Goethe Institut
Goethe-Institut Inter Nationes is the largest organisation promoting German cultural and educational policy abroad. The fusion of the Goethe-Institut and Inter Nationes in January 2001 has resulted in a network of 3,100 employees working at 141 cultural institutions in 77 countries.

The Institut plans and organises events focusing on the arts, society, education, science and research, the media and information. Some 175,000 students attend German language courses at the Institut’s colleges in Germany and abroad each year.

The Goethe-Institut is financed by the German foreign ministry, the German government press office and by a number of sponsors as well as from income from its own activities. The organisation's annual revenues for 2001 amounted to 242 million euro, around a third of which was generated by the Institut itself.

Goethe Institut
Dachauer Straße 122
80637 München
Tel: +49 89 1 59 21-0
Fax: +49 89 1 59 21-4 50
Internet: www.goethe.de

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Southern German cities are
winning the battle for people

A report by the Goethe Institut

16 June 2003: The all-time low number of births is having some unusual repercussions: Germany’s regional capitals are actually competing for people! Cities in the south and west of the country are doing well, whereas cities in the east and north are less fortunate. According to a study commissioned by the Institute for Business Research in Cologne, the clear winner of this migration within Germany is Munich and the clear loser is Berlin.

The number of Germans is falling dramatically because of a declining birth rate. Since the 1960s, the number of children born in Germany each year has fallen by nearly half to 734,000. And there is no prospect of an increase in that figure. After all, where shall the parents of 20 or 30 years hence come from if they are not being born now?

The Statistical Office of Baden-Württemberg forecasts that in the future one woman in three will decide not to have children at all.

Some regions will overcome this loss of life-blood by means of immigration. Others will attract people from neighbouring regions – a process already in full swing. Regions offering work and a pleasant environment have been seeing a strong population growth in recent times, while crisis regions are losing out.

A demographic comparison of the German regional capitals carried out for the Institute for Business Research in Cologne reflects these trends. With the exceptions of Munich, Dresden, Düsseldorf and Wiesbaden, all the regional capitals lost inhabitants between 1995 and 2000. The capitals of the Länder (states) in eastern Germany saw the greatest losses. Depletion was heaviest in Schwerin and Magdeburg, with their populations declining by more than ten per cent. But in purely mathematical terms, whole parts of Berlin, too, are becoming depopulated, and Berlin was the city to lose most inhabitants in absolute terms: 140,000.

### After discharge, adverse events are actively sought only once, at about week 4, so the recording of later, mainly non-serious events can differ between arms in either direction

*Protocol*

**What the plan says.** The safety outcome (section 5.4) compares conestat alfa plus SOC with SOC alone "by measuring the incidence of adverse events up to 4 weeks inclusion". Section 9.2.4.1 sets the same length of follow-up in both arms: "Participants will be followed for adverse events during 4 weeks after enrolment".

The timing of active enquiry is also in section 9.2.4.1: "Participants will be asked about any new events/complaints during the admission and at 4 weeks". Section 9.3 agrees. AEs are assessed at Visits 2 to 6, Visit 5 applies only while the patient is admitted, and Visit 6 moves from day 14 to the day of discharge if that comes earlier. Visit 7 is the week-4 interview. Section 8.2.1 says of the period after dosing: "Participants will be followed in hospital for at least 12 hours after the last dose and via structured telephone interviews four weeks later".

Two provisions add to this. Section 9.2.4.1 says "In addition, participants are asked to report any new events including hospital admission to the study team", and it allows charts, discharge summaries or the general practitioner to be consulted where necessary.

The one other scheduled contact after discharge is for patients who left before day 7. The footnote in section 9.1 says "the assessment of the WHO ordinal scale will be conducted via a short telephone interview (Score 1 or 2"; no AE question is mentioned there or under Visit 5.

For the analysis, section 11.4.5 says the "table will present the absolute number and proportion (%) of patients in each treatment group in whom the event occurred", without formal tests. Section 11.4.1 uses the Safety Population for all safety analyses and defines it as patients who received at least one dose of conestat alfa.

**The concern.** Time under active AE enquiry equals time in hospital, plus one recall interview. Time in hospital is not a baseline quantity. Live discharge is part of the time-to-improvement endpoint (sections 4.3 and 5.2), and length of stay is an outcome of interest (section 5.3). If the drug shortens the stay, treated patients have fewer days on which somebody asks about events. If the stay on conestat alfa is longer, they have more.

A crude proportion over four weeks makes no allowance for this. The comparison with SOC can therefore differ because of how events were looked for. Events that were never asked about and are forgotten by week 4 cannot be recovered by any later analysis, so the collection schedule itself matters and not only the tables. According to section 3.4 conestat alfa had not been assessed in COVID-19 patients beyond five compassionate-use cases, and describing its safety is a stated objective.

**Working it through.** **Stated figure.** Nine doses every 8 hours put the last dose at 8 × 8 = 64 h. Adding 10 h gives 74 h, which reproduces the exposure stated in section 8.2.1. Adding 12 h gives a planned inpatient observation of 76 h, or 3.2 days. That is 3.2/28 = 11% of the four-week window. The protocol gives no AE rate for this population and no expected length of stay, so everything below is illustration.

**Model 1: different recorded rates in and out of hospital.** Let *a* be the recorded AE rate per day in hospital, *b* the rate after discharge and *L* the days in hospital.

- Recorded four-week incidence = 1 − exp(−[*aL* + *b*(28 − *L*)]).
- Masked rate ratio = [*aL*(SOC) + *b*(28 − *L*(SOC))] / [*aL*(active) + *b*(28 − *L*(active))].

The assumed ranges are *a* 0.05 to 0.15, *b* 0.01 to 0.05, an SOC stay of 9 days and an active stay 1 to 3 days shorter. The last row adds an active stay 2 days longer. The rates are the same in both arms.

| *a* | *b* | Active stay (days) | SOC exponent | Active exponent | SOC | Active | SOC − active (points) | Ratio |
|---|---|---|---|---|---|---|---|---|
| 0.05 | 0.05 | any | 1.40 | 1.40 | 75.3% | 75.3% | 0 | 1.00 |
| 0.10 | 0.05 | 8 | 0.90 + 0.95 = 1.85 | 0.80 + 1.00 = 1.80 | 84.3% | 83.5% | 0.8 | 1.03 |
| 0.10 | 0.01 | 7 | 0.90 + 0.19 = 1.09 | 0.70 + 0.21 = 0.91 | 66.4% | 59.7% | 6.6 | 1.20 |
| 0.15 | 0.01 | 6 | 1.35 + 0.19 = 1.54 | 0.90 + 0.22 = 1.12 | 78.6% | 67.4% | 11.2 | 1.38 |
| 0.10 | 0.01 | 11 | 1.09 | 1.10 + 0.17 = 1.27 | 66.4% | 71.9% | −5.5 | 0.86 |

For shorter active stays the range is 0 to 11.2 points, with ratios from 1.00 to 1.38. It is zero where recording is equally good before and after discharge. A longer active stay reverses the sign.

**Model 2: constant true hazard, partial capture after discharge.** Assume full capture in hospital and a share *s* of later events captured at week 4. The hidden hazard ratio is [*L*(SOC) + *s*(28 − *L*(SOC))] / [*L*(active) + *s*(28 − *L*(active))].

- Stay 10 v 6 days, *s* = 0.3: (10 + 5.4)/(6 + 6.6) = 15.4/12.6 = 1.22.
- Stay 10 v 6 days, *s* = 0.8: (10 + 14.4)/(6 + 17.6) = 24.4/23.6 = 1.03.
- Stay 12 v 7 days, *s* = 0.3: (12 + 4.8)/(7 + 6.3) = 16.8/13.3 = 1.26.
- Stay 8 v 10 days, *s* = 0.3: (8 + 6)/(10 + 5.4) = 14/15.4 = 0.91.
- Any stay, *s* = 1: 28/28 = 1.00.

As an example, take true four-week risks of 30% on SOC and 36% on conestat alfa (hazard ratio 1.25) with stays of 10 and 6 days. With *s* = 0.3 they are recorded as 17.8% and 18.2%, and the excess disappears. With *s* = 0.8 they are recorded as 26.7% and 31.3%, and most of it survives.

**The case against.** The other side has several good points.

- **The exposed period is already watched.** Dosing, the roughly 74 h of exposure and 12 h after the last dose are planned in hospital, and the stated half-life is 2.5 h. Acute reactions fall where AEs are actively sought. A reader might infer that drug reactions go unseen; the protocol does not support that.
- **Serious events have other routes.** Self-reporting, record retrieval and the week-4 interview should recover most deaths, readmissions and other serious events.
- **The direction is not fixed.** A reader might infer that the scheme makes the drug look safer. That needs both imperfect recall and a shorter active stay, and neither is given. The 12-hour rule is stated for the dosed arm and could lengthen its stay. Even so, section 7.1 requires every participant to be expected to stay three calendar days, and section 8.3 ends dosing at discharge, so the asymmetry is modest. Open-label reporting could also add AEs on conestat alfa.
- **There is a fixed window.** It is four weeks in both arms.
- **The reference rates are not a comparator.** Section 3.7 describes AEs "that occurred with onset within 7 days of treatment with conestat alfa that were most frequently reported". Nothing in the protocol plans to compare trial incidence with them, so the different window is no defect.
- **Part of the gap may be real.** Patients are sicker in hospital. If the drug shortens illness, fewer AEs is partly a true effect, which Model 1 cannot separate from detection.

In eastern Germany, young people are moving away and old people are staying. That is the sad reality, particularly for Schwerin and Magdeburg, where the number of people dying is considerably higher than the number being born. In no other German regional capital is the number of deaths so much higher than the number of births.

For Magdeburg – it shrank by 26,000 inhabitants in the second half of the nineties – there is, however, light at the end of the tunnel. It was the only regional capital where there was an increase – by ten per cent - in the population of three to six year-olds. From the mid-nineties onwards, it seems that those who have remained there have had more children.

Elsewhere, too, women in the east seem to be hearing the clock ticking. Many want to catch up on what they postponed just after the Wall came down – having children. As a result, the number of children aged up to three in Magdeburg has increased by 70 per cent since 1995 and in Dresden and Potsdam by 50 per cent.

However, it is likely that the new fertility of east German city dwellers will be likely to benefit the west rather than the east of the country in the medium term. Until there is a fundamental improvement in the employment situation between the Baltic Sea and the Erzgebirge, the south-westerly migration will continue.

Cynics are already saying that the future of the east lies in nature reserves and old people's homes. There is a grain of truth in this statement, but even the west has no reason to gloat. The average age of the population has risen in all the regional capitals.

The regional capitals in eastern Germany have greyed three times as quickly as their counterparts in western Germany. Yet the old Federal Länder live up to their name, as the average age of the population is 42.8 in Düsseldorf, the second-oldest city in Germany, and Bremen has the third-oldest average population, at 42.7 years. They are surpassed only by Magdeburg, where the average age of the population of 43.7 years. (Sources: Goethe Institute, German Statistical Office and German Institute for Business Research)

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